Breastfeeding can be a struggle and a joy. It's certainly not the easiest thing you'll ever do. I'm fortunate to have been privileged enough to exclusively breastfeed my children, but that's not always the case. There can be exterior influences guiding that ability that are beyond your control. However, if your baby won't breastfeed, sometimes it's something emotional or anatomical that can be supported and repaired. How to get your baby to breastfeed becomes the hurdle and the riddle, like so much of parenting. Lactation consultants can be a big help, but not everyone has equal access to their services, exacerbating the situation.
There are many complex issues that might cause your child to go on a nursing strike or refuse to breastfeed. It could be that you've recently started supplementing with a bottle and they're now identifying that resource as preferable, they might have a physiological issue like tongue-tie or breathing issue, or they might be worried off the breast because of a forceful let-down or slow flowing breast. Getting your baby to nurse when your baby won't breastfeed is an exercise in patience and also an exercise in trial and error. It might take several tweaks to your routine, like how and where you feed your baby, or seeing a lactation consultant before you can fully address the issue.
According to La Leche League International, babies who refuse to breastfeed at all, or go on strike, are far more common than we have been led to believe. When I had my first child, I thought everyone could breastfeed and that not doing so was a choice. I was naive and a bit stupid, but that's what my community and my cohort of mothers in my very crunchy pregnancy group was telling me. I could blame my youthful exuberance to breastfeed, and my strict adherence to a specific doctrine, but it was privilege and a misrepresentation of the facts.
Therefore, when my son was born and definitely did not take to breastfeeding right away, I was floored. With the help of not only a lactation consultant, but also a pediatrician, a crew of nurses, and a crap ton of luck, we figured it out, and he went on to breastfeed like a champ until he was nearly 2 years old. I'll admit, I had no idea what I was doing — thank goodness there are experts.
When I began writing this article, I spoke with certified lactation consultant and doula, Emilia Kuznatski, IBCLC, to learn how to get your baby to breastfeed if they're refusing. She tells Romper that it's possibly one of the more frustrating problems because babies can't just tell you what's in their head — you have to do a lot of detective work.
Kuznatski notes that often you think your baby is refusing to breastfeed, but they're just changing their schedule. "Newborns and young infants feed a lot, like eight to 12 times a day. As your baby gets older, they'll start spacing out their feedings. If you're still getting at least six wet diapers, and they're exclusively breastfeeding, this is probably what's up."
Other than that, Kuznatski notes that if it's a problem like tongue tie, or swallowing, or a flow issue, it really needs to be seen and dealt with by a professional. The same goes for when they're first born — you probably need some extra help. Also consider if you've changed something about the situation. Are you wearing perfume and you normally don't? Did you change your soap? (She notes this can actually linger on the skin and change the taste of the breast. Who knew?) Are you not well hydrated and your milk is taking a longer time to flow?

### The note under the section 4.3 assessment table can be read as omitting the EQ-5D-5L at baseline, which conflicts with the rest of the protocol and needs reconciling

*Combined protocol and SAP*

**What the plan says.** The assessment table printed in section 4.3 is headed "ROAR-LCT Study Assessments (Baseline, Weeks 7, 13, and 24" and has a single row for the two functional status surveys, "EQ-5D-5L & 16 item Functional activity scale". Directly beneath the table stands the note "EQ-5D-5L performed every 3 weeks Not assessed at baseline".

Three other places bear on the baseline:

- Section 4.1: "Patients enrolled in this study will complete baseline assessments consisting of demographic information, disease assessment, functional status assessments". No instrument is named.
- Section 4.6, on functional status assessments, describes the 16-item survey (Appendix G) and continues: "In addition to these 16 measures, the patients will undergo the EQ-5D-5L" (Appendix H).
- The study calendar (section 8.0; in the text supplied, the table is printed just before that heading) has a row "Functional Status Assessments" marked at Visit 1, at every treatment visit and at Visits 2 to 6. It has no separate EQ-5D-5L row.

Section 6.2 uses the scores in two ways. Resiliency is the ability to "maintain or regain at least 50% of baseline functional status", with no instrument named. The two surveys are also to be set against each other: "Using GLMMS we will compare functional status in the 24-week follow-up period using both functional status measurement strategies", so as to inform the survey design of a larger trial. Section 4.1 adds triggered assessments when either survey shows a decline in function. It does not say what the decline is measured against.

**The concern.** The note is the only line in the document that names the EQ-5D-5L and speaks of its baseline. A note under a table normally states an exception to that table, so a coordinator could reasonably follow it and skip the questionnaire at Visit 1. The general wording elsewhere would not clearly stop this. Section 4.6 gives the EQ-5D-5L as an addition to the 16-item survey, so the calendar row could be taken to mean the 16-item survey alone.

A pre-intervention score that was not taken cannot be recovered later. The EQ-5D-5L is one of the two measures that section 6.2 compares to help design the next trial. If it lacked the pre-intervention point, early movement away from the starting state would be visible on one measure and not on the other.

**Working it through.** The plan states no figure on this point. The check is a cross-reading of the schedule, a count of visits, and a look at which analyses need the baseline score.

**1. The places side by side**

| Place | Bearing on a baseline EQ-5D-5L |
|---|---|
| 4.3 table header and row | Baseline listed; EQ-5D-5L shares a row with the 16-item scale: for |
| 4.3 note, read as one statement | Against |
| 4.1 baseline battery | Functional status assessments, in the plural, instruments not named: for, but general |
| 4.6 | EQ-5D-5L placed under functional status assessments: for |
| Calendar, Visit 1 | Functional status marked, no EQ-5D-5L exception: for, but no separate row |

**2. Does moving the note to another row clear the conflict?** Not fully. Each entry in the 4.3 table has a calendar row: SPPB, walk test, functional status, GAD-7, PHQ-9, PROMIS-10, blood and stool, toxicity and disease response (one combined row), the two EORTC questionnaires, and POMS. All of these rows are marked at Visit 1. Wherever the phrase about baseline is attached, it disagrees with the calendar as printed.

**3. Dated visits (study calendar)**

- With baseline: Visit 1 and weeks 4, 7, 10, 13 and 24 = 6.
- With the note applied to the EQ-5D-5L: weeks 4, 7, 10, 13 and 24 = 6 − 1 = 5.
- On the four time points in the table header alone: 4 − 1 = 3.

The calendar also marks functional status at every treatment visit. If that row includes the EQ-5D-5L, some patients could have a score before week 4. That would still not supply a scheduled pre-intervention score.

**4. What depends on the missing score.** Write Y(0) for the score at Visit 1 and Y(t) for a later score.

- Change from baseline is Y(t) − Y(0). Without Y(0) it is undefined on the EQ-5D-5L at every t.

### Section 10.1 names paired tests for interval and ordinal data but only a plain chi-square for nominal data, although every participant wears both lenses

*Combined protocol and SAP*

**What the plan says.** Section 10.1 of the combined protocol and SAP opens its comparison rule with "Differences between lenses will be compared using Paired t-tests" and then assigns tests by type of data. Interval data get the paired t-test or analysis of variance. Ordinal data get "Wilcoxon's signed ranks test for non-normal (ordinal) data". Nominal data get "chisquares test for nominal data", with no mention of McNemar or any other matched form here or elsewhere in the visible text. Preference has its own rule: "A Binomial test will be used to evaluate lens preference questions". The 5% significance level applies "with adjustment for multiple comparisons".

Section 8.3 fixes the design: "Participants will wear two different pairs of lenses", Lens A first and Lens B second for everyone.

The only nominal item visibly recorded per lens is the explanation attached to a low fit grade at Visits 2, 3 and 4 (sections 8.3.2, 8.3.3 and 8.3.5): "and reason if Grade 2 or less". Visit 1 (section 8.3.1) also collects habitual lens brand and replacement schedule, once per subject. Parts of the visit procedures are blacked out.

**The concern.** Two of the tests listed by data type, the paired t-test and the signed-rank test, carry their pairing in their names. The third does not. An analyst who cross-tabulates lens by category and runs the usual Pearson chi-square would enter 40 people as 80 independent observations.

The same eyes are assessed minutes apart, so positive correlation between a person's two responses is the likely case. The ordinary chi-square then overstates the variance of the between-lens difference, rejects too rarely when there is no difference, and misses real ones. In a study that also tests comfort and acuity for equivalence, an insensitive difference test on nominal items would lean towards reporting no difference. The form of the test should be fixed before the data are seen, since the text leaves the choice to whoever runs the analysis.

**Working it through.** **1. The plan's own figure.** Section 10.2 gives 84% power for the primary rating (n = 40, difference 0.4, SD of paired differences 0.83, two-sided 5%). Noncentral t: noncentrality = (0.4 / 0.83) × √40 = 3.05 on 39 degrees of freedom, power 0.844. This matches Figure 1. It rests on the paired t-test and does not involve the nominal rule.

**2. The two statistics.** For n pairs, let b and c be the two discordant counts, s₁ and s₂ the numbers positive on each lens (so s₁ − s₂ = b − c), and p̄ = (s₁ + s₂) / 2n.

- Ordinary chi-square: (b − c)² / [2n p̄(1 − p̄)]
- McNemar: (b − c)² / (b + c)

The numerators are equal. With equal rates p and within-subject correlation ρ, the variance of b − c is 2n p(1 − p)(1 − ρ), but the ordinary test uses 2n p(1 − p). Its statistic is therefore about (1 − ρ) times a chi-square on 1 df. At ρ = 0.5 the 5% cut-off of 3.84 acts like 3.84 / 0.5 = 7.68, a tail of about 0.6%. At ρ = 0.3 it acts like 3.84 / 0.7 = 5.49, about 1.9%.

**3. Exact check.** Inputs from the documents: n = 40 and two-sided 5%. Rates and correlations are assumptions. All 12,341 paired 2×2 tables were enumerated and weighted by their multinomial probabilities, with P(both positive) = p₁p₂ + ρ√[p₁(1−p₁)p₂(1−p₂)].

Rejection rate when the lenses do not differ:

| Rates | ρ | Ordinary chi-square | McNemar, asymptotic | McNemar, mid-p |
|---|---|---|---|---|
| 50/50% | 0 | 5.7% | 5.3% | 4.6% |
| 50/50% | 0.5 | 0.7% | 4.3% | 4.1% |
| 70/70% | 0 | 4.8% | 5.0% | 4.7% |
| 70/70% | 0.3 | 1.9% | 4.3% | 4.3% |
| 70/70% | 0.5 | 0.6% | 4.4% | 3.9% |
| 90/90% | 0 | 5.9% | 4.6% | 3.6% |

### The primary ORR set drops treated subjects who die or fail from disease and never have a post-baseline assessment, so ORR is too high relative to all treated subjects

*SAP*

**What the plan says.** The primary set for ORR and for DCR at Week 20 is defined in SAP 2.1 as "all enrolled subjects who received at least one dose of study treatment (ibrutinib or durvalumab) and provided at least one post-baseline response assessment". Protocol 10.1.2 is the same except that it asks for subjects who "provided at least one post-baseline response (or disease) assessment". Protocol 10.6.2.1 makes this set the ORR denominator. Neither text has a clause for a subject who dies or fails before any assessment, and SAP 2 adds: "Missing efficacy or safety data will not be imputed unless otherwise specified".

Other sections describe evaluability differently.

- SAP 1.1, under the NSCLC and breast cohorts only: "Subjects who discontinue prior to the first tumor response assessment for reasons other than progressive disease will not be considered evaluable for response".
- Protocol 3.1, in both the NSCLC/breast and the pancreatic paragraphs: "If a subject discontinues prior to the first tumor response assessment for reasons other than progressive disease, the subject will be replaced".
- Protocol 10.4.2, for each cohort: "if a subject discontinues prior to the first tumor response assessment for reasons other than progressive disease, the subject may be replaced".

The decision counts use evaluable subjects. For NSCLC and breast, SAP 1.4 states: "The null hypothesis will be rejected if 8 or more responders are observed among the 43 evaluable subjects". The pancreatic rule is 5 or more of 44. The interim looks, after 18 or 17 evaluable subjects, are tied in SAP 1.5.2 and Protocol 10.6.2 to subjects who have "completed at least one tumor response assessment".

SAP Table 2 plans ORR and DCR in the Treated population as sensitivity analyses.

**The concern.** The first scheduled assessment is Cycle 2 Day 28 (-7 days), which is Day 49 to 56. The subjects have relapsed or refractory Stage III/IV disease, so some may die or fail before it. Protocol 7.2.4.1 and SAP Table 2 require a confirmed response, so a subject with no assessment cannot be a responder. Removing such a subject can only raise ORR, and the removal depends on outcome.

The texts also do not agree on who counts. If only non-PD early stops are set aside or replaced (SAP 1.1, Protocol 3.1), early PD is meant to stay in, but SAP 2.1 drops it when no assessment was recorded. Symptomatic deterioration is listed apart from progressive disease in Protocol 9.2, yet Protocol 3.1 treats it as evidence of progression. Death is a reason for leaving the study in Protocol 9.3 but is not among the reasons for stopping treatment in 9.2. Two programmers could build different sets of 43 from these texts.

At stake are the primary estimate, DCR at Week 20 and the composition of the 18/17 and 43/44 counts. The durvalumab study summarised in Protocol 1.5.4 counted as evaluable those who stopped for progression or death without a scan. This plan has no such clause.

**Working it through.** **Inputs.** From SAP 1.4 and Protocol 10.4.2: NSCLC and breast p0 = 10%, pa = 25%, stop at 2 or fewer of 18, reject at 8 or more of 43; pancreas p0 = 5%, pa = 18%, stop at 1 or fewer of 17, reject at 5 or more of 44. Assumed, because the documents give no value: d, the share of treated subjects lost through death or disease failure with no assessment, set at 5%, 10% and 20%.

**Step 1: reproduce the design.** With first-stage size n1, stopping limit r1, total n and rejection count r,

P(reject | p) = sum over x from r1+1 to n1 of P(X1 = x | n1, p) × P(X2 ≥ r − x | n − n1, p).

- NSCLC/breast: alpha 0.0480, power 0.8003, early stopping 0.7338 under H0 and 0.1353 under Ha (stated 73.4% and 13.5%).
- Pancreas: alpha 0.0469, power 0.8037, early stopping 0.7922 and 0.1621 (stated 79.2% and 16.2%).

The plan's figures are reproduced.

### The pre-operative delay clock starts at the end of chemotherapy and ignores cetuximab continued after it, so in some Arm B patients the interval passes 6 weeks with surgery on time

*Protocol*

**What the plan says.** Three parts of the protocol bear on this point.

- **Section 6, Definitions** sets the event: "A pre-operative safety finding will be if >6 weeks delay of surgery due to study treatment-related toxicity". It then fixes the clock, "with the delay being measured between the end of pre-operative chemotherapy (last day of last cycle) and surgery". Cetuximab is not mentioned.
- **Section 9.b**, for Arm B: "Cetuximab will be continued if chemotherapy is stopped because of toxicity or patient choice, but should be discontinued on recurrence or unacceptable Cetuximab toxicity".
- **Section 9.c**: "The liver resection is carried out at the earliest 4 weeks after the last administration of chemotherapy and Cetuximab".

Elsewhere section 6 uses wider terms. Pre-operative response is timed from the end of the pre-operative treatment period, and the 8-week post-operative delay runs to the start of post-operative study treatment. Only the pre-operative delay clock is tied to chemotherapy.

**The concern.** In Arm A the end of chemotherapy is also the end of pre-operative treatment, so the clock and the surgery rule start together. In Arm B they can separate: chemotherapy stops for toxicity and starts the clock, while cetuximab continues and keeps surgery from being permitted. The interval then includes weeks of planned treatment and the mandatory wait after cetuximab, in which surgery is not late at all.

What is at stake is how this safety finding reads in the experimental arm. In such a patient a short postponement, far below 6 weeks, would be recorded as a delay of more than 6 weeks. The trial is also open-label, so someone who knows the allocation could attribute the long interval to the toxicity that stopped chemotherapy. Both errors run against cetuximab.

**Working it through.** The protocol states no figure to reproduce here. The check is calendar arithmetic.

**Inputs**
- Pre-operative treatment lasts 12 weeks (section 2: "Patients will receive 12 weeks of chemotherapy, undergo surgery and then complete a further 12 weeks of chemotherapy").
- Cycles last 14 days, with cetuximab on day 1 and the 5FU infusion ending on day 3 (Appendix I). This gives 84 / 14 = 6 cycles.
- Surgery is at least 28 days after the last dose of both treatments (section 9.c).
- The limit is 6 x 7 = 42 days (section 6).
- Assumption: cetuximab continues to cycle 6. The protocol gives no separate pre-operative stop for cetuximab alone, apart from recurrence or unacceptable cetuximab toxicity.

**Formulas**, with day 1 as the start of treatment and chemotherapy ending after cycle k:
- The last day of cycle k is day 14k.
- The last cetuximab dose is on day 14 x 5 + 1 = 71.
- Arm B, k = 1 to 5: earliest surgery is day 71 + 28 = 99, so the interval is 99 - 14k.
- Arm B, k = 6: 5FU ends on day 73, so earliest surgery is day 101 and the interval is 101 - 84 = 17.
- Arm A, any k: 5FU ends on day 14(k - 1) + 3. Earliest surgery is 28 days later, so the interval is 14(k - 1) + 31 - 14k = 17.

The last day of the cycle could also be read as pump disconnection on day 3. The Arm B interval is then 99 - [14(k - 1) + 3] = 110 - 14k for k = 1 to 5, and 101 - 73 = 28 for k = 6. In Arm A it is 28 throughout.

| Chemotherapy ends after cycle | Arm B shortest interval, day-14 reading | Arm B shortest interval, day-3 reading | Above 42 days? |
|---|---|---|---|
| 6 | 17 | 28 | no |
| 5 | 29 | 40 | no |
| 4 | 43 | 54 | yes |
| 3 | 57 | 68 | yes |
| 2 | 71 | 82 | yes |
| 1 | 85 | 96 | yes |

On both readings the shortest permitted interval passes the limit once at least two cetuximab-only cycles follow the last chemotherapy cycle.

If they've been breastfeeding fine and now your baby won't breastfeed, there are some tips. "If it's nipple confusion, or it seems like they prefer a bottle, try to express some milk and rub it over your nipple, reminding them of the soothing quality of breastfeeding." She says this can be enhanced by skin to skin contact, rocking, and trying out different holds that aren't easily accomplished while bottle feeding. If a baby comes to associate those warm feelings with breastfeeding, they'll likely take to it much easier.
"If you're engorged, and the milk is flowing too quickly, causing your baby to stop," Kuznatski says, "pump off some milk before you start nursing. It will slow your flow, and make it easier for baby to swallow."
She also adds that it's paramount not to keep trying at each feed until you're both angry and irritated. Step back, calm your baby, rub their cheek, their back, even sing to them. Get back in a headspace where you can try again. "Try walking and nursing. It can help change the language of the situation, confusing your baby enough that they latch on almost in surprise." I would be hard pressed not to say "tricked ya" to my baby after this. Or, I'd just say it, because they're a baby, and they don't understand.
That's not the only way to trick them, either. She says you can offer your baby a soother, your knuckle, or a bottle, and when they start to suckle, pop it out and pop in your nipple. She says it sounds ridiculous, but it can work.
"Try expressing milk directly onto their lips as they're near your nipple but refuse to open up. The smell and taste trigger the feeding instinct, and often, they'll open out of reflex." Honestly, if it'd been a while since I nursed, my baby was getting a face full if they were near my exposed nipple. There was no stopping it.
As ever, though, if switching strategies isn't working, talk to your pediatrician and a lactation consultant. They can guide you through this tricky time. Remember, breastfeeding is hard work, maybe the hardest, and sometimes it takes a village.
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